Why marketing strategy doesn’t get implemented

  • by helga
  • 20/10/2013
Ring for slave
Bell at petrol station in the
Scottish Highlands
(photo by Jan Winkler)

A few days ago I went to see a presentation on implementing marketing strategy by Professor Brian D Smith PhD BSc (Hons) DipM FCIM Chartered Marketer. The title was ‘Turf wars, selfishness and the myth of managerial control’, thus dubbed from them on as the whingeing event.

Fortunately, the sensationalist title was more of a marketing device and there wasn’t much whingeing. It was a summary of an ongoing exploratory research with US and European firms, seeking to understand why companies fail to implement marketing strategy. The research unveiled evidence on how common management ‘best practice’ seems to reinforce the problem.

Armed with the results from the surveys and scientific literature on social psychology, intra-organisational conflict and cross-functional marketing, Mr Smith told us of a complex picture emerging where the goal-setting process at executive level doesn’t materialise into actions at an individual level.

According to Mr Smith, this is because the discretionary activity doesn’t get done. Individuals can still achieve their goals without implementing the strategy if they focus only on what gets measured.

As most marketers know, it can be really hard to measure what matters, so we go by proxy.  We follow what the technology is able to give us. We measure what can be quantified and tracked, what can be presented in a graph. Number of calls. Income. P&L. Brand equity, at a stretch. It’s much, much harder to put all these together and present an inter-connected picture, filling the gaps between customer contact points. It’s much harder to take a holistic view of the market and adjust the steering wheel to where we should be heading, especially if it’s going to be a long-term journey with less carrots at arm’s length.

Not able to build a deterministic machine where all our actions contribute towards success or at least to learning points, individuals are then left to implement whatever is adequate to their own short, medium and long-term goals.Belief in a reward and/or desire for it, belief in our own ability to fulfil the task, whilst interacting within a level of perceived intra-organisational conflict, are the main factors leading us to a certain level of affective commitment to our work. This affective commitment is actually what motivates us to do all the discretionary work required to implement marketing strategy. Now, how many people can boast of being really ‘affectively’ committed to their jobs?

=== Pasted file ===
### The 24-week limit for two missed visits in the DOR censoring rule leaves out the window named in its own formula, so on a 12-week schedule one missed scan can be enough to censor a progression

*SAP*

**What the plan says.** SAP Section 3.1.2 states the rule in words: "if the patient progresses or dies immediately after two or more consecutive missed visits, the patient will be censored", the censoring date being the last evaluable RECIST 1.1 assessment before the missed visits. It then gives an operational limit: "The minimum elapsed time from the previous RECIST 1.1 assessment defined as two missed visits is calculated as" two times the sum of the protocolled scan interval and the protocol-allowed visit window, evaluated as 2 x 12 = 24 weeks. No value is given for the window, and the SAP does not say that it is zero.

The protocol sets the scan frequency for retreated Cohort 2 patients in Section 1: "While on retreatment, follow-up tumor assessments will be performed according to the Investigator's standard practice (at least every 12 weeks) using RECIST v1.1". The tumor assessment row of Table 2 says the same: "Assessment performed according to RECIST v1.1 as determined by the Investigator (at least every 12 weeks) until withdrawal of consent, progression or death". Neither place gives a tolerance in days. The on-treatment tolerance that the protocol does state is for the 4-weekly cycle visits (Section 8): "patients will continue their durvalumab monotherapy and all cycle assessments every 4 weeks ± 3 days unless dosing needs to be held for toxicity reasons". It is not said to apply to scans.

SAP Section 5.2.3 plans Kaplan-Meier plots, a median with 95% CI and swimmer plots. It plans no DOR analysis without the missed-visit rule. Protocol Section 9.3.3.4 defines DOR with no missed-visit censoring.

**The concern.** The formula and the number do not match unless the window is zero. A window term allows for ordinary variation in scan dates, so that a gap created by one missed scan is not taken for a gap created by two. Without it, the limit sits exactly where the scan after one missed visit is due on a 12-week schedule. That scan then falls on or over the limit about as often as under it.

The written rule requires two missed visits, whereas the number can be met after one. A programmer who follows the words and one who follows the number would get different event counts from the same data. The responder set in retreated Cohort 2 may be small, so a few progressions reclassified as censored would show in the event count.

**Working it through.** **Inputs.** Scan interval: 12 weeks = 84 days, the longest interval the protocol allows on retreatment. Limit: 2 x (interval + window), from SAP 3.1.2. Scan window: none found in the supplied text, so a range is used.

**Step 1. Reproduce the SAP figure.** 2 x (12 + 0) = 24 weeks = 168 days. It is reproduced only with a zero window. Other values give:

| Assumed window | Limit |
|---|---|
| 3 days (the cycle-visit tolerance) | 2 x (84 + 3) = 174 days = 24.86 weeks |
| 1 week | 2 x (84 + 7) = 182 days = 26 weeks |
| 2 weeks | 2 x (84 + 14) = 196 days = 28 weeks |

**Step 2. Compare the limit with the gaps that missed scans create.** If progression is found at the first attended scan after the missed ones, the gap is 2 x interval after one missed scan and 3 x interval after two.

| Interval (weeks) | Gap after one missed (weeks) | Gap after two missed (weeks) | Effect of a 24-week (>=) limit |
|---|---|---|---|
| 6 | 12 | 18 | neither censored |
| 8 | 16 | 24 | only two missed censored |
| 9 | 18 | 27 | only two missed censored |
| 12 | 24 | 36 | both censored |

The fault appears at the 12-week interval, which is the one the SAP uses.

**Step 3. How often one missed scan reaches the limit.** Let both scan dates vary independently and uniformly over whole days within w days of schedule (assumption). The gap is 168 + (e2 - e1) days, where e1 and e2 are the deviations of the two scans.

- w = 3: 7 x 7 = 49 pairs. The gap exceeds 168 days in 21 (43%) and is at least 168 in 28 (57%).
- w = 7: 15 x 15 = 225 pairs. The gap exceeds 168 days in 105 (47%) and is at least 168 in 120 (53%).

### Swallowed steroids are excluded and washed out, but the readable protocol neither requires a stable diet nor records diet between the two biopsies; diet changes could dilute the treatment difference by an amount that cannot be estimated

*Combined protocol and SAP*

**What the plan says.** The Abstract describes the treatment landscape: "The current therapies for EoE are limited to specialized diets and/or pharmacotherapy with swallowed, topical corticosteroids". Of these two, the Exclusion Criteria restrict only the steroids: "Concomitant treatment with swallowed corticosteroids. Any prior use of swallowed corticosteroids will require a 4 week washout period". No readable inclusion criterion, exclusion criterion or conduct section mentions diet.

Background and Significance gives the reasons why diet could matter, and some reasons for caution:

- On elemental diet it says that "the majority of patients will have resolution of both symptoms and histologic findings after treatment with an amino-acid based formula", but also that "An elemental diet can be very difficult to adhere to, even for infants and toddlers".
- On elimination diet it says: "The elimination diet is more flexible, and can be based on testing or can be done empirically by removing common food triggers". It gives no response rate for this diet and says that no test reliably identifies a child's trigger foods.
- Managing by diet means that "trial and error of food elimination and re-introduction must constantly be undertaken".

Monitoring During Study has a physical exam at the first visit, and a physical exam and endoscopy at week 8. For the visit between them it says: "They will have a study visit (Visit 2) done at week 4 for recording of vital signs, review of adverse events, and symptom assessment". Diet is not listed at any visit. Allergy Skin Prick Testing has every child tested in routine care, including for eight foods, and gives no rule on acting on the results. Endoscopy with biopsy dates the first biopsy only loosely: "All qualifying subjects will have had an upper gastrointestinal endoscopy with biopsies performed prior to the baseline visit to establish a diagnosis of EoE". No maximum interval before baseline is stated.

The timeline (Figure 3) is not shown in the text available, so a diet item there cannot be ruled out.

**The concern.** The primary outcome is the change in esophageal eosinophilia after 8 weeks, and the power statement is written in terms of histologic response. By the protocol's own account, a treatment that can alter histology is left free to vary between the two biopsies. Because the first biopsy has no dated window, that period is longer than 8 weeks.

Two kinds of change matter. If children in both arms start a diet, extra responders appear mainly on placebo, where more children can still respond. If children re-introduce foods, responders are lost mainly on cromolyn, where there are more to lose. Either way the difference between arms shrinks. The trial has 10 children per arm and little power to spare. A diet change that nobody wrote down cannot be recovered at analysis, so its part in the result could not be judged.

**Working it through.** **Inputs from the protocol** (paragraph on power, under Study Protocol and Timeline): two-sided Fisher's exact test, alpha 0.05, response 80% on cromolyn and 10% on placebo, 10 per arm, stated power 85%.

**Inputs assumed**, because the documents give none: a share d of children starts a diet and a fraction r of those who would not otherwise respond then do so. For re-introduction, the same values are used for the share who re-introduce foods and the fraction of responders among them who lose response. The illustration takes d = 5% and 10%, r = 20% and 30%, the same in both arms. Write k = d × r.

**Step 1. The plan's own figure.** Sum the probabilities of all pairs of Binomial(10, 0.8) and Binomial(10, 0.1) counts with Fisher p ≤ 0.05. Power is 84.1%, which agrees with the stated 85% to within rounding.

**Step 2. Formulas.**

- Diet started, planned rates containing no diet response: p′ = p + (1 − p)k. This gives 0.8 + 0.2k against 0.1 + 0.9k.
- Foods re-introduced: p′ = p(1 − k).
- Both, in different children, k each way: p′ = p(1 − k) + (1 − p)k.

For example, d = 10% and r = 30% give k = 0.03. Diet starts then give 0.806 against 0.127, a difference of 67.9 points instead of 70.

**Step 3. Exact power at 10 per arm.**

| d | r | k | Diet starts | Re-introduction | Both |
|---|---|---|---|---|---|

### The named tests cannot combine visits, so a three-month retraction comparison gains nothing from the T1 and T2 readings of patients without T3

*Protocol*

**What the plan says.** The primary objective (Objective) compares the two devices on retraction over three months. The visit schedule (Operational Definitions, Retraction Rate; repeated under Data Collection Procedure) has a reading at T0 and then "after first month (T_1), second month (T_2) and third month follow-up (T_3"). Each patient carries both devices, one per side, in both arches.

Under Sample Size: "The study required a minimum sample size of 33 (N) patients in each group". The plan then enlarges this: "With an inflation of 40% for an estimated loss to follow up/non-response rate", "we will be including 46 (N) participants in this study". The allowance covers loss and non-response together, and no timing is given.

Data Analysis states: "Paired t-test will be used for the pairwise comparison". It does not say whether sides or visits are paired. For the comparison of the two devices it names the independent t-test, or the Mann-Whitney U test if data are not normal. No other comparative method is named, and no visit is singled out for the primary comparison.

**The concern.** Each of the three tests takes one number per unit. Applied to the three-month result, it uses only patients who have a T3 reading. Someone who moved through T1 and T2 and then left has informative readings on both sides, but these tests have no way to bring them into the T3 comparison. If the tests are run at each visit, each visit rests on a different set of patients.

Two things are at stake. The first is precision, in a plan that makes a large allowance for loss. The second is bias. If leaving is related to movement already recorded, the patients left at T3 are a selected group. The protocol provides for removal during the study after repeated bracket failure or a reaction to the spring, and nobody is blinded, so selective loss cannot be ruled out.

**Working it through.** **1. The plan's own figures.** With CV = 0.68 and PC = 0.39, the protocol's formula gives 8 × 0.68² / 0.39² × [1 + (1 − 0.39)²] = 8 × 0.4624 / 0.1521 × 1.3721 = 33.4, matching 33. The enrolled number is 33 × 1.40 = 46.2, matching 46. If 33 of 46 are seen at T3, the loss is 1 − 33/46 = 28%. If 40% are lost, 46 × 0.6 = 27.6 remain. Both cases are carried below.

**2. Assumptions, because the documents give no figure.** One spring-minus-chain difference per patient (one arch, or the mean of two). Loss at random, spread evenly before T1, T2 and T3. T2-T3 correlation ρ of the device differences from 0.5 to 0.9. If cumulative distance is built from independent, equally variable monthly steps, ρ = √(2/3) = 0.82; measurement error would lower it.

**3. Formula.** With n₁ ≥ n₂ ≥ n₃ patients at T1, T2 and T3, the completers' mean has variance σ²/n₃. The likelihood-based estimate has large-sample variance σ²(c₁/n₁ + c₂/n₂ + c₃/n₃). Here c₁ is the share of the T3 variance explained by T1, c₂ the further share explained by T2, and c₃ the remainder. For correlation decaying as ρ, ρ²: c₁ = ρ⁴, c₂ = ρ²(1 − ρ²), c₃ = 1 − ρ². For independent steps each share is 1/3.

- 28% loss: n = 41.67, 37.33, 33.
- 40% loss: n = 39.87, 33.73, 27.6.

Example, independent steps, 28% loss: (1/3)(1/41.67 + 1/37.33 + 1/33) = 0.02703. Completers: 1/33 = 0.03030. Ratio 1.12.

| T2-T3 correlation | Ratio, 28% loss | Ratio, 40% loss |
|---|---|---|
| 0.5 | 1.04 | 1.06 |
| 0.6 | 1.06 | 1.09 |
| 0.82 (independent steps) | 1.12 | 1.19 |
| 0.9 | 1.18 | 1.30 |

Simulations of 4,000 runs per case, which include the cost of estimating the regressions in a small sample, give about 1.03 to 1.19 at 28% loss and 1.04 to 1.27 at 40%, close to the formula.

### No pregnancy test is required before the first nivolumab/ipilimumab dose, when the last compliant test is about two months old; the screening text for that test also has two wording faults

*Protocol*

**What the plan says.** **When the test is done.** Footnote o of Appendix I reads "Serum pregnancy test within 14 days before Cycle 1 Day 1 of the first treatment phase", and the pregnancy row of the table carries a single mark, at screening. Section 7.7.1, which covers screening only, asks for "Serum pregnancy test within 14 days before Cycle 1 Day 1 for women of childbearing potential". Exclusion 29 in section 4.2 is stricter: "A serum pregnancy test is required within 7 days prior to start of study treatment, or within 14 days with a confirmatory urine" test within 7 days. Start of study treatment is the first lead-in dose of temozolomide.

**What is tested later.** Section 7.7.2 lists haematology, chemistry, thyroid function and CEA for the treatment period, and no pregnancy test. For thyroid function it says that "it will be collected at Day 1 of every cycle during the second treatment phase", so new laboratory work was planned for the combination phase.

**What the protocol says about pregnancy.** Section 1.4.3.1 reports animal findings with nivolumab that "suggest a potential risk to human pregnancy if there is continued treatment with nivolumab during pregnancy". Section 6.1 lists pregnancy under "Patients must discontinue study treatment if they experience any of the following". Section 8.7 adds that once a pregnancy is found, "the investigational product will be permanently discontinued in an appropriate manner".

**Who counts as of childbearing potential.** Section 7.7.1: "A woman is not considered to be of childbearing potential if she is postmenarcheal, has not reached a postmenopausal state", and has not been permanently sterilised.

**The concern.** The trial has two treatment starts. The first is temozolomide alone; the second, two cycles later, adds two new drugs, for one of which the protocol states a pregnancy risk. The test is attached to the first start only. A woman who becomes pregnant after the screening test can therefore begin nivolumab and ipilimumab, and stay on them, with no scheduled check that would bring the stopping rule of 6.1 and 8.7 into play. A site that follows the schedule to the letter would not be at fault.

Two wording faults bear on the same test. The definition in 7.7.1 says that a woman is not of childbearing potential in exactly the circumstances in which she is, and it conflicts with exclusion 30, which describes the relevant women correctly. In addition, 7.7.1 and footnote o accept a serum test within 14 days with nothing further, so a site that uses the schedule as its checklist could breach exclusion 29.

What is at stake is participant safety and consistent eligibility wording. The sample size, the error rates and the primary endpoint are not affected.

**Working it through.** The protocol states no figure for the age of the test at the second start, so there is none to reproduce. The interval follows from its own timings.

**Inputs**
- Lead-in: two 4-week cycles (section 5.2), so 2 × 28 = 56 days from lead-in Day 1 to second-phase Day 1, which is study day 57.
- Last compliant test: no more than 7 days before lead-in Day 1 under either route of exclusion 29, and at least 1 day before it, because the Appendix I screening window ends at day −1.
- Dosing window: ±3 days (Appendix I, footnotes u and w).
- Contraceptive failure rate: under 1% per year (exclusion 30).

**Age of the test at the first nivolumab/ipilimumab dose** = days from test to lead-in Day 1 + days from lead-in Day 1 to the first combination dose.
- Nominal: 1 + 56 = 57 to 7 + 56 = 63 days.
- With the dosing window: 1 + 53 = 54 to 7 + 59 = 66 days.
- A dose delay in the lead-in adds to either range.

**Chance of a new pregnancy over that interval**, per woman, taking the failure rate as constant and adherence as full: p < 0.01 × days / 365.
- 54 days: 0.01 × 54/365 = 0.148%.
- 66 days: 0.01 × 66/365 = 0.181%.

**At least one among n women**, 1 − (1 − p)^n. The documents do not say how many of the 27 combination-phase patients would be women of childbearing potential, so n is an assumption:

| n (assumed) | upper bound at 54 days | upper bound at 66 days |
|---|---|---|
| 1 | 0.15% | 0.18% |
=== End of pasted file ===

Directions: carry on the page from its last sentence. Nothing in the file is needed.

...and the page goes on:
In terms of conclusions around the new management ‘best practice’:

  • There is no evidence that a more collaborative approach using cross-functional teams gains more buy-in at an organisational level; on the contrary, it only seems to diffuse ownership over projects, with no real gain for marketing implementation effectiveness.
  • Creating a strong team spirit seems to be at odds with promoting organisational commitment; it creates an ‘us against them’ type of motivation, which is not always in the best interest of the organisation overall.
  • Setting up ‘internal customers’ creates status imbalances rather than effectiveness, promoting normative behaviours over affective commitment.
  • Typically matrix structures contribute to dispute over resources, role ambiguity, and ultimately to intra-organisational conflict.

So these types of management best practice contribute to what is known as ‘continuance commitment’ over affective commitment.  ‘Continuance’ is that feeling of having in a job just enough to make us stay – pays the bills, good salary, flexibility, the pension scheme, other perks. But no real passion or commitment to seeing the organisation’s mission succeed.

Now, let’s take all of this with a bit of salt.

Jobs, marketing, organisations, should primarily serve our interests – the customers’, the staff’s, society in general -, not the other way around.  To address the problem of marketing implementation (or lack of it), Mr Smith had to isolate it from other factors, but that doesn’t mean they’re less important.

I must also disclose that I gained a pet hate, when at some point it was suggested that this new organisational ‘best practice’ and its pitfalls had something to do with having more women in the workforce and in managerial positions. Because, as everyone knows, ’women prefer consensus’. Excuse me? Mr Smith forgot to present the evidence for that particular claim, but in either case I don’t see how we can plug it into solving this particular problem.

I would look at it from inside-out: why are individuals not motivated to do the discretionary work and how does the organisation and the marketing strategy need to change in order for that to happen? Perhaps we would get more meaningful insights than starting with a top-down approach as the default.

Slavery is obviously out of the equation, but no matter what we all still want to build those beautiful pyramids and tall temples. Even if they’re made out of crisps and electronic devices.


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